PCSX2 meets clang
So I posted in the developer interest thread, but I figured I could go ahead and make a thread so I don't pollute the developer interest thread with stuff pertaining to what I'm doing.

Anyway, I'm currently working on getting PCSX2 and all plugins to build with clang. For those of you who don't know, clang is part of the LLVM project, an incredibly promising compiler tool suite that has a lot of advantages over GCC. Unfortunately switching compilers isn't trivial. PCSX2 has a bunch of hacks that only work on GCC and MSVC. Build errors are easy to fix, in fact I've finished all of the trivial ones and have gotten everything to build with clang. Runtime errors are not easy to fix.

Here's the status:
- Nearly everything builds with clang (I can build all projects with some build hacks. Specifically, selectively compiling some .S and .cpp files to compile with GCC, usually due to assembly stuff)
- Clang built plugins work well with GCC build PCSX2 (pad, GSDX, and zeroSPU all work very well in my single test of Kingdom Hearts)
- Clang built everything can boot the PS2 bios with glitchy graphical output using all intrpreters. Right now I'm getting segfaults with recompilers. Kingdom Hearts boots, but I have to do some debugging black magic to get it to do so.

I'm also working on adding updated Code::Blocks IDE workspace and project files; one set for clang and one for GCC. I prefer to work and build everything inside an IDE, so these are mostly for my own benefit. If I get them cleaned up and remove the hacks to get PCSX2 to build with clang then I might send them upstream.

Anyway, if anyone want's to check out the code, it's at https://github.com/Urisma/pcsx2.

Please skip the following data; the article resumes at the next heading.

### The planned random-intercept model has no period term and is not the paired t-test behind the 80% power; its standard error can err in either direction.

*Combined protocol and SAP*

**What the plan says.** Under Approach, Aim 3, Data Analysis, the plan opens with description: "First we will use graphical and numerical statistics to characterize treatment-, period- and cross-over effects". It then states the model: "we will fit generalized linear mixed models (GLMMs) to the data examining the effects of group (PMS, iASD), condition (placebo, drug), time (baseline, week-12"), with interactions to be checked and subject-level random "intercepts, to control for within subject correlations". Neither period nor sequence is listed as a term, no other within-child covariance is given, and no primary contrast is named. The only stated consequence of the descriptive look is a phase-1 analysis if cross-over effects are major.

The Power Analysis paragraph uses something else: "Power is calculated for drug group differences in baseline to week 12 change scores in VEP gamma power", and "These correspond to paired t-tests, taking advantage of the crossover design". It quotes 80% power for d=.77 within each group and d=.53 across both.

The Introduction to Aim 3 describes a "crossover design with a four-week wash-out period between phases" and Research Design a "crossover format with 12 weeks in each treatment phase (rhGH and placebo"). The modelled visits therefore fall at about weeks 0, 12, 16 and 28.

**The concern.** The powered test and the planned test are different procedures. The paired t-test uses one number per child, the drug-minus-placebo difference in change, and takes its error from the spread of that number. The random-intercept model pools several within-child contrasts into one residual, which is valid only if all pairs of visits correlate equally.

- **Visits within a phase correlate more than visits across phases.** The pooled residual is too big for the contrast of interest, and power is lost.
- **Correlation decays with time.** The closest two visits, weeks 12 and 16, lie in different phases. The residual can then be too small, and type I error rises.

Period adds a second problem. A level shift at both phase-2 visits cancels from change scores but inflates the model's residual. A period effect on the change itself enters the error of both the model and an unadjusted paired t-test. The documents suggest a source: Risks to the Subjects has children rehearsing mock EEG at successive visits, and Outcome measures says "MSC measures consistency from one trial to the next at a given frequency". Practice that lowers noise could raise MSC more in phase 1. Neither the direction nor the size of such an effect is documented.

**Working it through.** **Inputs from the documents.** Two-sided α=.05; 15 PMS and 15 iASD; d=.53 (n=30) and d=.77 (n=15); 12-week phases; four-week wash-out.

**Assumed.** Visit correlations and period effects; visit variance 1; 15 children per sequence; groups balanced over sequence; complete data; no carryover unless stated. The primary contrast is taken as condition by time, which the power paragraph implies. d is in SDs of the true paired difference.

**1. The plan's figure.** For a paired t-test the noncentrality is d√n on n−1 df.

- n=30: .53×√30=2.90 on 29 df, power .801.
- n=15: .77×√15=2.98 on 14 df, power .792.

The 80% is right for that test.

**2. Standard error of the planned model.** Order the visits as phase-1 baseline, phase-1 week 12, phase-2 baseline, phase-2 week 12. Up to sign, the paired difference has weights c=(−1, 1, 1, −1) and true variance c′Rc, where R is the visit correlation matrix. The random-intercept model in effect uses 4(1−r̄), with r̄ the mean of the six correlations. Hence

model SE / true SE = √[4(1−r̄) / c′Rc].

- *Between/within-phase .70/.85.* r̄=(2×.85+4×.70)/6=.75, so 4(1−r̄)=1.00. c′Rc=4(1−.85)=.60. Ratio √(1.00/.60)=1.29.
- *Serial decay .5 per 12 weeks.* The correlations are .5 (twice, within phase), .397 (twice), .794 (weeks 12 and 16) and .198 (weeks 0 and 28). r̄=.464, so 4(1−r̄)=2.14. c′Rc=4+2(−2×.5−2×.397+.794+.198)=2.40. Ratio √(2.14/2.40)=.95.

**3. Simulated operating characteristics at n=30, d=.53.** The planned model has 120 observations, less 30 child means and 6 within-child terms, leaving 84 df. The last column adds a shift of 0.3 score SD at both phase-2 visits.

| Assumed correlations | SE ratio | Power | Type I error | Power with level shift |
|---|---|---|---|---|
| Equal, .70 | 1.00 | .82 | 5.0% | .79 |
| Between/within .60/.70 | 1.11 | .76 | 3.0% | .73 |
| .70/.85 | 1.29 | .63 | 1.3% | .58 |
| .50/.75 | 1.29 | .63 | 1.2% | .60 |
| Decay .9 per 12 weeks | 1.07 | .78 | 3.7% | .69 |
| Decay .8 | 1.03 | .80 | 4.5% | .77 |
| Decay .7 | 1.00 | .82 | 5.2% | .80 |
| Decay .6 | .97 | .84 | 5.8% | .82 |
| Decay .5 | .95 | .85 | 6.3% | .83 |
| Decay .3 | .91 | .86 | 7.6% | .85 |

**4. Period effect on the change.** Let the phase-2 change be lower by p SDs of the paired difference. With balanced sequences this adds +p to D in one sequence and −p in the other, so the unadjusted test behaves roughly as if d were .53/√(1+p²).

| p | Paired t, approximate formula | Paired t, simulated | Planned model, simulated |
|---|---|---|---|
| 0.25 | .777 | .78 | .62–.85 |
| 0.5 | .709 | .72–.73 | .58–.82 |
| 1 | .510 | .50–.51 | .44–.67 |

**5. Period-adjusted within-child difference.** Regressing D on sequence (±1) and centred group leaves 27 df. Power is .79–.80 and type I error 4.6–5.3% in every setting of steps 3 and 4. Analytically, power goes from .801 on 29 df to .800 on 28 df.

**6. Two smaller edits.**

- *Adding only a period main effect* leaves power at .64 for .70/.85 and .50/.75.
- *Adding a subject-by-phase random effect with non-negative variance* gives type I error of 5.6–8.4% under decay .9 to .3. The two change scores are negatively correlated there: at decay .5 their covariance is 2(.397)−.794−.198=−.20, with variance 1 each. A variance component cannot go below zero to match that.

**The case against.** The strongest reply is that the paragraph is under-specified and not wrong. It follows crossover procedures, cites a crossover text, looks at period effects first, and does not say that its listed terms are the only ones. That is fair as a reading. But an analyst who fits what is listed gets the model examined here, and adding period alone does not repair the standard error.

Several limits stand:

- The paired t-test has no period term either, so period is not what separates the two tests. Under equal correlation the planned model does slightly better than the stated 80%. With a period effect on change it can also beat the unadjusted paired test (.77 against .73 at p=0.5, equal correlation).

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Nice jobs. If you could split commit properly it would be much better for future review.

If it can help you to split the commit.
1/ The theory (your code move will be annoying because you will need to move back manually)
a/ backup the repository (cp -a pcsx2 pcsx2_bck)
b/ with rebase -i => set edit to the commit you want to edit.
c/ uncommit current commit (or git rebase) => git reset --soft HEAD~1
d/ unstage => git reset HEAD --
e/ Lots of command use -p to apply the command to a subcode modification. Use ? to have the details of the interactive prompt.
git add -p (to only add the the part you want)
If you want to drop some code (WARNING IT WILL BE LOST) git co -p --

1/ The pratical case. Do step a/b/c/d. Then you will to manually move back your change to the good file. For example you copy past the option into the build paramaters. Then you git add -p the change. Then you commit (it will only apply to the staged part), if you want to see exactly what you commit. you can do a diff of the staged area with git diff --cached

By the way use only -O0 build.
And don't use GSdx yet. Use another GS plugins.

Edit: I commit several clang warning fix on PCSX2. I would advice you to rebase on it. It would reduce the warning mess and speedup a bit the compilation for you Smile